Kashmir: Challenge to the conscience of leadership of G20

Dr. Ghulam Nabi Fai
Secretary general
World Kashmir Awareness Forum
September 8, 2023

The theme of the G20 Summit that will take place on September 9-10, 2023, in New Delhi, India is, “One Earth · One Family · One Future.” The leaders of the major economies of the world will discuss among other issues, ‘safeguarding international peace’ & ‘sustainable development and growth.’ The question arises, is there any linkage between international peace, development & growth and resolution the Kashmir dispute?

Few members of the G20 have already spoken. Former President Nelson Mandela of South Africa said on September 2, 1998, that “All of us remain concerned that the issue of Jammu and Kashmir should be solved through peaceful negotiations and should be willing to lend all the strength we have to the resolution of this matter.” Former Japanese Deputy Prime Minister Tsutomu Hata said on July 4, 1995, that “Kashmir is a thorny issue and unless India takes initiatives to resolve this key problem, peace in South Asia remains threatened,” and Russian President Vladimir Putin, said on December 3, 2004 “India and Pakistan should resolve Kashmir dispute in the interest of peace in South Asia and the rest of the world.”

Likewise, German foreign minister, Annalena Baerbock said on October 7, 2022, that “Germany has a role and responsibility with regard to the situation in Kashmir. Therefore, we support intensively the engagement of the United Nations to find peaceful solution in the region.” President Recep Tayyip Erdogan of Turkey said that “We are in favor of peaceful solution of Kashmir issue and international legitimacy in the region. We have always stated that we are in favor of a just solution of Kashmir.” Former Chinese foreign minister Qin Gang said on May 1, 2023, that “Kashmir dispute should be properly and peacefully resolved in accordance with the United Nations Charter, relevant Security Council resolutions and bilateral agreements.” The spokesman of the Indonesian foreign ministry, Teuku Faizasyah said on August 7, 2019, “The Government of Indonesia is optimistic that conflicting parties would placate tensions, engage in negotiations, and adopt diplomatic means to solve the problem of Kashmir.:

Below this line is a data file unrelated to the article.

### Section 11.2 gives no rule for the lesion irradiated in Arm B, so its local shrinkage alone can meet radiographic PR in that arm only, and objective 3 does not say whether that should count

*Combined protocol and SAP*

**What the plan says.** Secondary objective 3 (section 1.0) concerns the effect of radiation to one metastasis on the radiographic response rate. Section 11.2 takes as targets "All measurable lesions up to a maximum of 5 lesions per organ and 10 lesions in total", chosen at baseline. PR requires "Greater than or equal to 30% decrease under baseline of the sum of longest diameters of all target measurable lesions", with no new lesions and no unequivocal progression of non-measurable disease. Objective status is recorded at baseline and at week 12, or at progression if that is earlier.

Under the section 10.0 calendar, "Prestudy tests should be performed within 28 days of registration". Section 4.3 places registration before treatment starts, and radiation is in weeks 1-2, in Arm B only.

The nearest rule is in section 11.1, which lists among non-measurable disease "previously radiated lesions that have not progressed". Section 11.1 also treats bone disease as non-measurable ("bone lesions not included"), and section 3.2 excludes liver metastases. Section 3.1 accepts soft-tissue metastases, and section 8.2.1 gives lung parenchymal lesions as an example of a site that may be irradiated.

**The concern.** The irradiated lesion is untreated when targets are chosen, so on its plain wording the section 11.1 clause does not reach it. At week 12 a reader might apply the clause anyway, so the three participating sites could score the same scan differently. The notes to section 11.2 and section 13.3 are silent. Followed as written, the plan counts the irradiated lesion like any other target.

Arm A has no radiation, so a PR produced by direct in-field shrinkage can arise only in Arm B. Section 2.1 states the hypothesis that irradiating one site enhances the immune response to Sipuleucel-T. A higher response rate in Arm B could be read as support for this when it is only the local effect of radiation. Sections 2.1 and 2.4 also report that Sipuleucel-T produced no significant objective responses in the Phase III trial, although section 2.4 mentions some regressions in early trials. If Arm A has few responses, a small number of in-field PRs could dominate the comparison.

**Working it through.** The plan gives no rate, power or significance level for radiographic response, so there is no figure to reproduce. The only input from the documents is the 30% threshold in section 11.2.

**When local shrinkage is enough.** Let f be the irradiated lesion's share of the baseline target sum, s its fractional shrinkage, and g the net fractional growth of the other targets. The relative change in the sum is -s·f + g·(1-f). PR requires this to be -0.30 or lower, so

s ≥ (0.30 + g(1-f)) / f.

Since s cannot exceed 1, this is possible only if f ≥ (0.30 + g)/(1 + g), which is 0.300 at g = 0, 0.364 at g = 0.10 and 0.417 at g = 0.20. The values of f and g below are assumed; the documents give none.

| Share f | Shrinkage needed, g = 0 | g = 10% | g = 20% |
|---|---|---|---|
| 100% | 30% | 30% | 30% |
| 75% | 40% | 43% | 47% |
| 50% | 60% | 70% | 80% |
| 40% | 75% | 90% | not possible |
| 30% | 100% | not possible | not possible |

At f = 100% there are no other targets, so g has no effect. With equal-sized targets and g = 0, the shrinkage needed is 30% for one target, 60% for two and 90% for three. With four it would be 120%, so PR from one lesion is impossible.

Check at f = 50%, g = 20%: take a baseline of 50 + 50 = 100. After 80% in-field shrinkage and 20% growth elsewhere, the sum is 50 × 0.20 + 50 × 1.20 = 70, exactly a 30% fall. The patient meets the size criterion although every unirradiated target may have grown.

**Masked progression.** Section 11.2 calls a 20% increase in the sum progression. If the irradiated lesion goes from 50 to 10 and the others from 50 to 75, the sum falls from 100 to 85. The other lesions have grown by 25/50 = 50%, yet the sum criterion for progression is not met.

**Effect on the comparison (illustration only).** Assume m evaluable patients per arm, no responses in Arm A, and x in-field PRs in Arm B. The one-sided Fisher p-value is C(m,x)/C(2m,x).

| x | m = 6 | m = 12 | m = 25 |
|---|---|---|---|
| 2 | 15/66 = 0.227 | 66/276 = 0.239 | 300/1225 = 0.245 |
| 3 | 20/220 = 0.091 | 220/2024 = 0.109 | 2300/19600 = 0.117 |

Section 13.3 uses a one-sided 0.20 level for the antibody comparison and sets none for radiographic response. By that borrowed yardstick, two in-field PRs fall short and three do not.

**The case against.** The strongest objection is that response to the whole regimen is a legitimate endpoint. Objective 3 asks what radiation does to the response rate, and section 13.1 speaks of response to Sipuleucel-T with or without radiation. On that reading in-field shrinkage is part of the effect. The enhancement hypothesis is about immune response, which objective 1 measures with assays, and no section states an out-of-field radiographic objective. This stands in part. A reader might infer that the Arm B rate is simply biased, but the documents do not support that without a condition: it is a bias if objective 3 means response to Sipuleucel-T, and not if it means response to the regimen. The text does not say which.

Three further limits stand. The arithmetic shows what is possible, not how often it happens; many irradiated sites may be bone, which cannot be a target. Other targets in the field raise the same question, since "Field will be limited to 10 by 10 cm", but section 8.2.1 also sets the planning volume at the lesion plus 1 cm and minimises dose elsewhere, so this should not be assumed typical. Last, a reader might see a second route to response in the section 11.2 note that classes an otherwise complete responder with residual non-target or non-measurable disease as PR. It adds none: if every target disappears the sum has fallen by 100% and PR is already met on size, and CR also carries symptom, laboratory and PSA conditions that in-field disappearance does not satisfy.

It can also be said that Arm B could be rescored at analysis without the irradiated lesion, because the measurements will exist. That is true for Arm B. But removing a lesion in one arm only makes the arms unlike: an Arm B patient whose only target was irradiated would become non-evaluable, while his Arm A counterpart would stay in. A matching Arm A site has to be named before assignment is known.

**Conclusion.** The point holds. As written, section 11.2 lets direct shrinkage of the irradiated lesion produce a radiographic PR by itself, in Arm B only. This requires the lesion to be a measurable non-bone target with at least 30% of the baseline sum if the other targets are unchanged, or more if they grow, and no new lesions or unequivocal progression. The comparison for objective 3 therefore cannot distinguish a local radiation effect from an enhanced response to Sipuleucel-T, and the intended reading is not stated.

G20 countries need to listen to the President of the World Bank when it comes to the sustainable development and growth. Its former President, James W. Wolfensohn, said in February 2005 “Peace and stability will not return to South Asia unless Pakistan and India sort out Kashmir conflict amicably.” In addition, an internationally known academic, Professor Stanley Wolpert, University of California, LA. Wrote, “There cannot be lasting stability in the region until and unless Kashmir dispute is resolved “peacefully and equitably as soon as possible”.

The leadership of G20 countries need to realize that there is still great opportunity for peace in Kashmir, but it cannot occur unless the people of Kashmir are permitted to have their own identity and chart their own course.

Were India to allow a referendum in Kashmir, it would prove to the world that it too is a great democratic country, and not the persistent and militaristic oppressor that it has become. P. Chidambaram, one of India’s seasoned diplomates, graduate of Harvard University and former interior and finance minister of India, said on July 31, 2016, “If India is to make Jammu & Kashmir love India, referendum is the only way.”

We hope that G20 countries understand that trade and commercial deals are important but not at the expense of the high moral ground and universal principles the world powers have always claimed. Moral values and human rights are the very essence of even being called civilized. The denial of democracy and human rights in Kashmir, especially self-determination, has spawned nuclear and missile proliferation. Kashmir has been an open wound in India – Pakistan relations for more than 76 years. That is why Amnesty International along with four other international NGO’s have written to G20 countries on August 24, 2023, to persuade India to ‘end the human rights violations in Kashmir and release jailed human rights defenders and political prisoners.’

Prime Minister Modi should realize that money can certainly solve some of the problems in Jammu & Kashmir, but it will not remove the ever-present and destabilizing atmosphere of oppression, the violence in the streets, and the persistent trauma of rape, murder and disappearances that have been the hallmark of India’s history in Kashmir.

Mere sloganeering, economic packages and G20 tourism diplomacy will never solve the Kashmir problem. Kashmir is a political issue which needs a political solution. The immediate necessities are the following:

  1. The intervention of the international community to bring the violence in Kashmir to a quick end;
  2. Demilitarization of the State of Jammu and Kashmir on both sides of the Cease-fire Line;
  3. Release of all political prisoners, including, Mohammad Yasin Malik, Shabir Ahmed Shah, Masarat Aalam, Aasia Andrabi, Khurram Parvez and others.
  4. Initiation of a political dialogue between all parties concerned – India, Pakistan and the leadership of the people of Jammu & Kashmir to set a stage for a democratic and peaceful solution.

Finally, in 1938, British Prime Minister, Neville Chamberlain scoffed at the Nazi menace to Czechoslovakia as a dispute over a faraway country about which little was known. His irresponsible neglect precipitated World War II. The G20 should learn from that and end its neglect of Kashmir to avoid a corresponding calamity.

Dr. Fai is also Chairman, World Forum for Peace and Justice.
He can be reached at; WhatsApp: 1-202-607-6435. Or. gnfai2003@yahoo.com

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